Ozzie Guillen is getting ready to address the media in Miami.
As his press conference approaches, word has broken that the Marlins are suspending Guillen for five games based on comments Guillen made about Fidel Castro to Time magazine.
First off, the importance of location cannot be understated. As Rick Telander wrote this morning, Guillen made similar comments in 2008. No one cared when Guillen represented the White Sox in Chicago. Now Guillen represents the Marlins in Cuban-heavy Miami. Thus, the comments are taken far more seriously and with good reason given the atrocious history of Castro that so many Cuban-Americans fled at the risk of death.
Secondly, the context of the current political climate in Miami should also not be understated. Many folks in Miami are not too enthralled that the city is paying for the new stadium in Little Havana. Something tells me they’ve just been waiting to seize on something negative regarding the Marlins, and this is perfect.
Thirdly, with so many of the Marlins’ targeted market of fans taking extreme offense and exception with Guillen’s comments, this is a way for the franchise to show that they hear and respect these concerns. Even if the Marlins do not necessarily think a suspension is warranted, I can see how they might think it’s still prudent, in a business sense, all things considered, especially when they are desperate to build a loyal fan base in a city where baseball has had trouble gaining a stronghold despite two World Series titles.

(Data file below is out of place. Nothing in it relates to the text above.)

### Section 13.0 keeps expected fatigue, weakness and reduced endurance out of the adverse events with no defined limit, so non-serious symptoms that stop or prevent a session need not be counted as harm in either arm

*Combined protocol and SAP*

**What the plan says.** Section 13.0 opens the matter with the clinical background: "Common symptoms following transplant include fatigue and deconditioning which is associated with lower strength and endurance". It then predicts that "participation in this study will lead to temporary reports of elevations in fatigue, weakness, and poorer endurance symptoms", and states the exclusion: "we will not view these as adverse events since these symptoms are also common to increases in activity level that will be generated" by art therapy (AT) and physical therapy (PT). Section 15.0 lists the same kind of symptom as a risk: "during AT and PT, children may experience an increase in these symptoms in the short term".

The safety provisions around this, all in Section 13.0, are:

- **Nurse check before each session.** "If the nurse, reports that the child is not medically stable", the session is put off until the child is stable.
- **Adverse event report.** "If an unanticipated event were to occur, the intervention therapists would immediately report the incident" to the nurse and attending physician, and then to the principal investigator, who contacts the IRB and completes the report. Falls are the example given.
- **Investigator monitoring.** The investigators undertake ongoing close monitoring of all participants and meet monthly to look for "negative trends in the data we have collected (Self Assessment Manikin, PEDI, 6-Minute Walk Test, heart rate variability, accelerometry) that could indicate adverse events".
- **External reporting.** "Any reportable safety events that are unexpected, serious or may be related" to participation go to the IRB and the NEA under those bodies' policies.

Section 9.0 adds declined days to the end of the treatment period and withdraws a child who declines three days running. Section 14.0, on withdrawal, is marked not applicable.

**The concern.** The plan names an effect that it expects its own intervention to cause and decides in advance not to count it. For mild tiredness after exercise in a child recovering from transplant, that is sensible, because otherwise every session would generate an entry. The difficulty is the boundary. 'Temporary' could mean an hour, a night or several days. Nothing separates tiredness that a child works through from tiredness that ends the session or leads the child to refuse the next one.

Fourth, Guillen is a loose cannon. Maybe drawing a line in the sand will help keep him in check? I’m not sure about this one. It could backfire too. Only time will tell.
But all in all, I can see why the Marlins are suspending Ozzie. It may seem silly, but it cannot be properly viewed without the complete context, which I think makes it reasonable.
I want to add a quick update based on a few Twitter conversations I’ve had since posting this.
Freedom of speech has NOTHING to do with why Ozzie’s comments are a story. Nothing. The First Amendment protects our speech from the government; it does mean that we can say whatever we want free of consequences.
Ozzie’s comments about Fidel Castro cannot lead to his arrest, but they certainly can lead to strong negative reactions from other people who exercise their right to free speech in expressing offense or outrage. That’s what has happened.
The Marlins are not a government agency. They are a business entity. If they want to suspend Guillen because his words hurt their business by offending one of the franchise’s largest segments of potential customers, that is their prerogative based on whatever is in his contract.
So please do not comment below regarding freedom of speech. It makes no difference here, except that nothing anyone is saying can get them arrested.